Jennifer, I was shocked to hear of your mom’s sudden death. I know how vital she has been in your life and in your girls’ lives. What an unimaginable loss for you all–and yes–impossible to fully grasp. I’m so sorry the cancer found her and took her so fast! 4 days. Oh my gosh. No time for the news to be absorbed and no time for good-byes and peace.

    Please know my heart is heavy for you. Everyone who loves you understands your need to work through this dark night of your soul. Praying for you during this journey through grief, heartbreak, loss and pain.

    (((Hugs)))
    Tammy

    • Admin October 20, 2016 at 5:52 pm

      Tammy, thank you. Yes, Mom was vital. That is a good word. Many grandparents do not get the play the role mine did in my and my children’s lives, but to say that she was the GRANDmother, would be an understatement. She was a presence, always, and we will miss that. She wasn’t just a mom; she was nurturing, loving, supportive, squishy, and snuggley (I’m not sure she’d appreciate all of those adjectives, ha ha). She was an integral part of our lives, and we’re now learning to live without her. It is hard. Thank you for your support.

  4. Anita Rubalcava October 12, 2016 at 6:17 am

    Jennifer, my heart goes out to you and your words are amazing. I know how those nights can be hard.

    As you know, Carmen, Ricky and I lost 2 wonderful dad’s. Our biological dad was killed in a car accident a few days before Christmas. I was 7 years old, Carmen 8 1/2 years old and Ricky was 1 month old. I still remember that day like it was yesterday. He worked for Doran Chevrolet and he was driving a car for them to Childress Texas (I think that’s the name of the city) and they don’t know if he fell asleep at the wheel or if he was blindsided by the sun, but he went head on into a semi truck and died instantly. I remember the doorbell ring and there were a couple gentlemen at the door and they told mom what had happened. The worst day of my life. And with it being a few days before Christmas and his funeral was 2 days before Christmas…I really didn’t enjoy Christmas. When I really started enjoying Christmas was when I had my 2 daughters.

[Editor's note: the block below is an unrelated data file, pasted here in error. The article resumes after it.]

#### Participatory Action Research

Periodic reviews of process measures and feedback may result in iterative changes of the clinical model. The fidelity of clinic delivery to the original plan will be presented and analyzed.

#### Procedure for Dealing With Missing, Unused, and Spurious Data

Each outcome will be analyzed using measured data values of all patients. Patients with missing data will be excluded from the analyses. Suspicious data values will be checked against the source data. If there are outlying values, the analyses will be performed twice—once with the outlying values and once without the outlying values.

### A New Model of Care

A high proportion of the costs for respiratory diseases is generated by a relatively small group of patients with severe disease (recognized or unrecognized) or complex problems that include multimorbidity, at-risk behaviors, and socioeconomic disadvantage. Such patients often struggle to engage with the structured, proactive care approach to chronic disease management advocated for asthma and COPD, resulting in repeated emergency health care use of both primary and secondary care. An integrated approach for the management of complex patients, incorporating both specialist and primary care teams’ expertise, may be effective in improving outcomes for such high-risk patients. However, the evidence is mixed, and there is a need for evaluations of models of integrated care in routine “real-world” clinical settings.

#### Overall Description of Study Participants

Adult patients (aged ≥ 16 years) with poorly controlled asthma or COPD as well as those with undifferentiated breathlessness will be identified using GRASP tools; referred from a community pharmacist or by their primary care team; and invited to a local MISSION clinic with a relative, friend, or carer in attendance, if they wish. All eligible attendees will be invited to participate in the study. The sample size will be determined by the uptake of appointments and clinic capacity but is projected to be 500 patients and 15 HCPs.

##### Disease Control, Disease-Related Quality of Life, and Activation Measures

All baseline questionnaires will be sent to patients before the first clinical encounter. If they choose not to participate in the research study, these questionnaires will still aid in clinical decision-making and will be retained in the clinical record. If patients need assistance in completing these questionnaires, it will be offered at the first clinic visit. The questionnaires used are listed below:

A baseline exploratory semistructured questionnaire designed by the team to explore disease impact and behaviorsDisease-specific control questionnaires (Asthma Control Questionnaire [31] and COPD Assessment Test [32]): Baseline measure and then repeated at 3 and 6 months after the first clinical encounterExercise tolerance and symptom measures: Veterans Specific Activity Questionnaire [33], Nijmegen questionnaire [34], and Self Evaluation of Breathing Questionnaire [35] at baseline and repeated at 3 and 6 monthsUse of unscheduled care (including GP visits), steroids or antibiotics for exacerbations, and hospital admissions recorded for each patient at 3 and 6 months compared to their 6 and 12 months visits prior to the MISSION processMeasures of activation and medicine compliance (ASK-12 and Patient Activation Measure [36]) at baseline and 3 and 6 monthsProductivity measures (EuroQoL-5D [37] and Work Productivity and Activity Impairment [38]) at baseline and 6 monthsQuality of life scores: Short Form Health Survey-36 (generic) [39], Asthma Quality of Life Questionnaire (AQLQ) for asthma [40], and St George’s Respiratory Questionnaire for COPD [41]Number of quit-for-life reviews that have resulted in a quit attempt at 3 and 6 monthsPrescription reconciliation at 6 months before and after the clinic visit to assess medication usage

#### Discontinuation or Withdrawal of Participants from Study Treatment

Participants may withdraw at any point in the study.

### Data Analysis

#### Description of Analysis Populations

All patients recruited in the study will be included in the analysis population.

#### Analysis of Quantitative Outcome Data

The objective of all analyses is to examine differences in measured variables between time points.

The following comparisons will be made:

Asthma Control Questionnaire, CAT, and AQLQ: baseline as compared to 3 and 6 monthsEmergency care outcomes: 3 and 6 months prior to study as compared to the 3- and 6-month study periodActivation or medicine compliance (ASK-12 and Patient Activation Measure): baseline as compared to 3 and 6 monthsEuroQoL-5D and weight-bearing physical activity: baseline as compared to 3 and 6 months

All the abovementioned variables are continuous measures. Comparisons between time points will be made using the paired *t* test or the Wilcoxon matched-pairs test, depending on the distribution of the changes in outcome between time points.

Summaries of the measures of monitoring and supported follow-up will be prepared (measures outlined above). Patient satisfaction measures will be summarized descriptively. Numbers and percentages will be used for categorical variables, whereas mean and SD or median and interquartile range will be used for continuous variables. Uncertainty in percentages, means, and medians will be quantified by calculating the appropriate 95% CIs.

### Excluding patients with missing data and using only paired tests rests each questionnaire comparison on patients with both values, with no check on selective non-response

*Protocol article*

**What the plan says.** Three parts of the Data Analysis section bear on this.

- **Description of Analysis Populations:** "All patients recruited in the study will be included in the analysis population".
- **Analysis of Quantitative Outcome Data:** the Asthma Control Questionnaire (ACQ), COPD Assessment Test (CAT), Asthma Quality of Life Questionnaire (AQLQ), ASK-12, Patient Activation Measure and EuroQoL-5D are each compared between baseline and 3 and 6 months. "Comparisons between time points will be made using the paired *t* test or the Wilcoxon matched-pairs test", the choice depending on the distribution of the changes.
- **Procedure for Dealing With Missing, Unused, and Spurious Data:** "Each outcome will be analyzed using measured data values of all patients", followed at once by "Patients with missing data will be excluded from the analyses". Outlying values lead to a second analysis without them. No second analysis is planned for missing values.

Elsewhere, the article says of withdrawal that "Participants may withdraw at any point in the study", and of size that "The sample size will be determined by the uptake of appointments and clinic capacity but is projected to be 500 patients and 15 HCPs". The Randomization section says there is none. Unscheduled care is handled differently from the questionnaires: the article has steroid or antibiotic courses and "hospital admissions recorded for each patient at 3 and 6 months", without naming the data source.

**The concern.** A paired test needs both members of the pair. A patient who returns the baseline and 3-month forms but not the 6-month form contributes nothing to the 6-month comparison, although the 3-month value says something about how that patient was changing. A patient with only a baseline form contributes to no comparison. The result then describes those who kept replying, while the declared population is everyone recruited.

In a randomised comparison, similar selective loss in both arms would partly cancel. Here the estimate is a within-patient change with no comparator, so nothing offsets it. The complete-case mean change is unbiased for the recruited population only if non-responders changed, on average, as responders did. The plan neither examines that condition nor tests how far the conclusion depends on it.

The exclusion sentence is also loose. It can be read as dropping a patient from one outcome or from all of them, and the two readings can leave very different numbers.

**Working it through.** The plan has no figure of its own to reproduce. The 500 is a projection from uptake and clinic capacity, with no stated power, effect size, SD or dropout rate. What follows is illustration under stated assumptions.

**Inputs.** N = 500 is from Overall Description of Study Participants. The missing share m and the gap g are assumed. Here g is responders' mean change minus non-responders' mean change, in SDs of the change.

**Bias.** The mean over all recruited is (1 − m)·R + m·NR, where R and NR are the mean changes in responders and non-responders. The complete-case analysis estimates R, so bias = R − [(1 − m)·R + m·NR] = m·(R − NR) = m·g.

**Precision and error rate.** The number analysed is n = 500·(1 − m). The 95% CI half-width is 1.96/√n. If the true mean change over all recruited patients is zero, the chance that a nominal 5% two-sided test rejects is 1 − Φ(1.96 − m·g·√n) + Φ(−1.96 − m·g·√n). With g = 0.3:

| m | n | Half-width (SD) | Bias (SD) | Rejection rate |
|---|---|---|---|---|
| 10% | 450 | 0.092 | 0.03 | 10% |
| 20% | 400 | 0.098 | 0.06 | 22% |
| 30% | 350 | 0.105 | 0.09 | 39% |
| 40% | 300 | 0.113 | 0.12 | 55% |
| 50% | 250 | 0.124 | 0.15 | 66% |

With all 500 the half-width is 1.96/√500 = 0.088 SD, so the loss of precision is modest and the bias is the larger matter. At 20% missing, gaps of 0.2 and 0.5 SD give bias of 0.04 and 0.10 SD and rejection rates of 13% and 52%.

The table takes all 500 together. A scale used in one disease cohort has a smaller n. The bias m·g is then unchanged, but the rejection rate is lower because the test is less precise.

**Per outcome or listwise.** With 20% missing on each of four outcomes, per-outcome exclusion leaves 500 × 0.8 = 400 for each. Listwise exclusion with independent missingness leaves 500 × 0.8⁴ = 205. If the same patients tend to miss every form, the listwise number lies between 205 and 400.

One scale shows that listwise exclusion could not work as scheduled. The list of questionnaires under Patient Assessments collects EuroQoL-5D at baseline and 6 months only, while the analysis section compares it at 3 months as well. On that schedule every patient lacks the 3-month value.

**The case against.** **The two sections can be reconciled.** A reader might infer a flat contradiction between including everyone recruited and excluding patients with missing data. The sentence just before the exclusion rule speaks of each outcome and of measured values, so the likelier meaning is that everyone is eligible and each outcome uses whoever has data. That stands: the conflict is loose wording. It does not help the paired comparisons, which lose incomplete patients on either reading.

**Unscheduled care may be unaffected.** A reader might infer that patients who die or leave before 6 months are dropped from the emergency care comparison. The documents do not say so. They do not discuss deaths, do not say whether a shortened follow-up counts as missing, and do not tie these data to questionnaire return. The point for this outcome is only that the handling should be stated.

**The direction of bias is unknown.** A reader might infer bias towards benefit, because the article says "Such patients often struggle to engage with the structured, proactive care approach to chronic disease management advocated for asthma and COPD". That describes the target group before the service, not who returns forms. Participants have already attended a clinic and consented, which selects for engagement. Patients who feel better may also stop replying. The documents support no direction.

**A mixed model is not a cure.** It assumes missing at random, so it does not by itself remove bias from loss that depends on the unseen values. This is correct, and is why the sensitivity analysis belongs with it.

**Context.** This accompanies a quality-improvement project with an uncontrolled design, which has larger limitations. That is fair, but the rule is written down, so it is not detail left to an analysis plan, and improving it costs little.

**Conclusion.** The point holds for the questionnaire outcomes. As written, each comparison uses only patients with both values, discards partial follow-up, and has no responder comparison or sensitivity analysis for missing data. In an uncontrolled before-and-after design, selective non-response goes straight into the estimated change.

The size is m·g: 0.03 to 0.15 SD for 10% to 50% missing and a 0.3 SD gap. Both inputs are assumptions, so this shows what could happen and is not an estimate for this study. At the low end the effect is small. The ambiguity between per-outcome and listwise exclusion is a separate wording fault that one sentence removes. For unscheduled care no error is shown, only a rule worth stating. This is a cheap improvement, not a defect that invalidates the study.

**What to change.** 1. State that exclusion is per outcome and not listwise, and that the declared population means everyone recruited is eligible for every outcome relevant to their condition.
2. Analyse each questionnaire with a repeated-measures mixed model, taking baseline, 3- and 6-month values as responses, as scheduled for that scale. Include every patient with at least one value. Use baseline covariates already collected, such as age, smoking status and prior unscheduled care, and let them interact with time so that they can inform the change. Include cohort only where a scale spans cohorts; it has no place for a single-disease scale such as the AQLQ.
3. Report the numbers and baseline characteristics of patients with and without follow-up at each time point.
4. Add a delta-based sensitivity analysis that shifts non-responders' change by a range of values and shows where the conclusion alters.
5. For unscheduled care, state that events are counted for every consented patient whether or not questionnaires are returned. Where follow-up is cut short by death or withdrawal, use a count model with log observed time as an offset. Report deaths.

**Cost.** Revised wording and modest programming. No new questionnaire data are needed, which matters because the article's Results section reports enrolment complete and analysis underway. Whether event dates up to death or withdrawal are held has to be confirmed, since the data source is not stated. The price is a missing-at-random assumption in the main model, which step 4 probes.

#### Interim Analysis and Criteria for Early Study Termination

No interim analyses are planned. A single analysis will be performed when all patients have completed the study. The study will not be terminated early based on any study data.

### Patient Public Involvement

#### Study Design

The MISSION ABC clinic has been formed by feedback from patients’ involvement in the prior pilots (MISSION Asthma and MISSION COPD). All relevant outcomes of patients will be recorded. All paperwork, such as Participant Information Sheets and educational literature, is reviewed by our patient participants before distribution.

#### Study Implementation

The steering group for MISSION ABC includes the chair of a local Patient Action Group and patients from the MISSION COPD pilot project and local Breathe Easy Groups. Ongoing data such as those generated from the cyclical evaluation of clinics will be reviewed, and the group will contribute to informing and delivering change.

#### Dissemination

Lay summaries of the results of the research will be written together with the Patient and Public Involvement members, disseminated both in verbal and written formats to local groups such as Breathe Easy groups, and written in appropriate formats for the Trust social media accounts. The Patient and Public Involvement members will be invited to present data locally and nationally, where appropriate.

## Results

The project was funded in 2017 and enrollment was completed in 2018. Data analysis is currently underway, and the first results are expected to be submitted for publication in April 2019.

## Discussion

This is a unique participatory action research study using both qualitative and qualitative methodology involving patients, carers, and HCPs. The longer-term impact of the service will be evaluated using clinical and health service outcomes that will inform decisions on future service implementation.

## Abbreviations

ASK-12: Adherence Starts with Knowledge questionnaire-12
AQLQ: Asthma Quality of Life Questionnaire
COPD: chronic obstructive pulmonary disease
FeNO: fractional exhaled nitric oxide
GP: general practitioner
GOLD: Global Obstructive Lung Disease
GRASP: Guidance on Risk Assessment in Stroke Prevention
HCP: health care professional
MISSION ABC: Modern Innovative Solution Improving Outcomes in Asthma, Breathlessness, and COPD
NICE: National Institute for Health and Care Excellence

Then there was Papa (Ray). We were so blessed to have an amazing, loving, kind 2nd father. He was the best 2nd father anyone could have asked for. He was a devoted husband and father to all of us. Ray was never sick and was a very hard working man. He worked at Dearborn Stove company for 30+ years. Never missed work, even if he did not feel good. He was always very healthy. But 21 years ago when he was only 71 and he was still working part time, he started complaining about stomach issues and that everything started tasting sour. He went to the doctors and they would just send him home with some medicine to take. After a few months of this Carmen went to the doctor with him demanding them to find out what was wrong and they told us he had stomach cancer and only gave him a few months to live and he died 1 month from the day he was diagnosed.
    I feel very blessed that I had 2 amazing dad’s. Both left us way to early but I’m lucky that God put them in my life.

    • Admin October 20, 2016 at 5:49 pm

      It feels so shocking, doesn’t it, knowing that you had a healthy parent one moment, and they are going to die the next. And then they do. Part of the trauma is that – the suddenness of what happened, and the aftermath of trying to make sense of it. I have felt comfort in hearing other’s stories, especially when they are similar. Thank you so much for sharing.

  5. Sheri October 14, 2016 at 4:57 am

    My heart aches for you at the same time that you inspire me to appreciate my parents and my husband. Thank you for sharing your story. Lots of love to you as you make your way through the healing process.

    • Admin October 20, 2016 at 5:48 pm

      Sheri, thank you so much for your support. It really helps knowing others are rooting for me on the sidelines. 🙂